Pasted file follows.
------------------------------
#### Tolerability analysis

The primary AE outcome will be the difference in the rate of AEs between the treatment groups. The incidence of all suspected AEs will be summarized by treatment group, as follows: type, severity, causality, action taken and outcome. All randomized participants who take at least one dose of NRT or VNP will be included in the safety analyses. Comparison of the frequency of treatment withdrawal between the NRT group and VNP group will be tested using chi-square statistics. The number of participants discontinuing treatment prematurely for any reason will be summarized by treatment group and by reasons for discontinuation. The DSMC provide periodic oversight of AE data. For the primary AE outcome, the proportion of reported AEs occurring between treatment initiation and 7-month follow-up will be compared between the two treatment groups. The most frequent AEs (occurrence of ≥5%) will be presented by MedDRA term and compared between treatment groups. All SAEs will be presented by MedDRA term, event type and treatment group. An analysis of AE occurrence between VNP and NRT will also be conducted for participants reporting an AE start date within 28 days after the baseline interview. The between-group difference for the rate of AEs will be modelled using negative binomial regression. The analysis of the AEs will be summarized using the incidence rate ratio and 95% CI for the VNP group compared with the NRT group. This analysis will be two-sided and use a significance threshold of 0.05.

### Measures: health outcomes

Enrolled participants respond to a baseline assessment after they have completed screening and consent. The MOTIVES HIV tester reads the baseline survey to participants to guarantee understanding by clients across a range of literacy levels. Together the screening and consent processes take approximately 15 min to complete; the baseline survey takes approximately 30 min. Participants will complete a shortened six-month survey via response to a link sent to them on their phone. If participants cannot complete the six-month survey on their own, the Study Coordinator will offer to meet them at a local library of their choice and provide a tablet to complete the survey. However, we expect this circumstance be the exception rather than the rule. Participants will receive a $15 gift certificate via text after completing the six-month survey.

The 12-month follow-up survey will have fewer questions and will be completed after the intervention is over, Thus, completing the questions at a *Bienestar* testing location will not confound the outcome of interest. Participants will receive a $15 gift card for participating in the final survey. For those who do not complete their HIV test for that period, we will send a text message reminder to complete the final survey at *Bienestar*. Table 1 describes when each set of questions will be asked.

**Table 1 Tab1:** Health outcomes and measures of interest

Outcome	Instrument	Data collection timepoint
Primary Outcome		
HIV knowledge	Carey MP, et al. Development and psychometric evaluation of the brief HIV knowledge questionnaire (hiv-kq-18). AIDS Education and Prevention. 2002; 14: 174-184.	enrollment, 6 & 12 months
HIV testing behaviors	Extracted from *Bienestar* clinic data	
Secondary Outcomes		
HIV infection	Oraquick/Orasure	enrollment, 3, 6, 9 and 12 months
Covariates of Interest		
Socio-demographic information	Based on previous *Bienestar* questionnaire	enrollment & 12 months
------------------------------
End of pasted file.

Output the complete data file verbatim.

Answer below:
#### Tolerability analysis

The primary AE outcome will be the difference in the rate of AEs between the treatment groups. The incidence of all suspected AEs will be summarized by treatment group, as follows: type, severity, causality, action taken and outcome. All randomized participants who take at least one dose of NRT or VNP will be included in the safety analyses. Comparison of the frequency of treatment withdrawal between the NRT group and VNP group will be tested using chi-square statistics. The number of participants discontinuing treatment prematurely for any reason will be summarized by treatment group and by reasons for discontinuation. The DSMC provide periodic oversight of AE data. For the primary AE outcome, the proportion of reported AEs occurring between treatment initiation and 7-month follow-up will be compared between the two treatment groups. The most frequent AEs (occurrence of ≥5%) will be presented by MedDRA term and compared between treatment groups. All SAEs will be presented by MedDRA term, event type and treatment group. An analysis of AE occurrence between VNP and NRT will also be conducted for participants reporting an AE start date within 28 days after the baseline interview. The between-group difference for the rate of AEs will be modelled using negative binomial regression. The analysis of the AEs will be summarized using the incidence rate ratio and 95% CI for the VNP group compared with the NRT group. This analysis will be two-sided and use a significance threshold of 0.05.

### Measures: health outcomes

Enrolled participants respond to a baseline assessment after they have completed screening and consent. The MOTIVES HIV tester reads the baseline survey to participants to guarantee understanding by clients across a range of literacy levels. Together the screening and consent processes take approximately 15 min to complete; the baseline survey takes approximately 30 min. Participants will complete a shortened six-month survey via response to a link sent to them on their phone. If participants cannot complete the six-month survey on their own, the Study Coordinator will offer to meet them at a local library of their choice and provide a tablet to complete the survey. However, we expect this circumstance be the exception rather than the rule. Participants will receive a $15 gift certificate via text after completing the six-month survey.

The 12-month follow-up survey will have fewer questions and will be completed after the intervention is over, Thus, completing the questions at a *Bienestar* testing location will not confound the outcome of interest. Participants will receive a $15 gift card for participating in the final survey. For those who do not complete their HIV test for that period, we will send a text message reminder to complete the final survey at *Bienestar*. Table 1 describes when each set of questions will be asked.

**Table 1 Tab1:** Health outcomes and measures of interest

Outcome	Instrument	Data collection timepoint
Primary Outcome		
HIV knowledge	Carey MP, et al. Development and psychometric evaluation of the brief HIV knowledge questionnaire (hiv-kq-18). AIDS Education and Prevention. 2002; 14: 174-184.	enrollment, 6 & 12 months
HIV testing behaviors	Extracted from *Bienestar* clinic data	
Secondary Outcomes		
HIV infection	Oraquick/Orasure	enrollment, 3, 6, 9 and 12 months
Covariates of Interest		
Socio-demographic information	Based on previous *Bienestar* questionnaire	enrollment & 12 months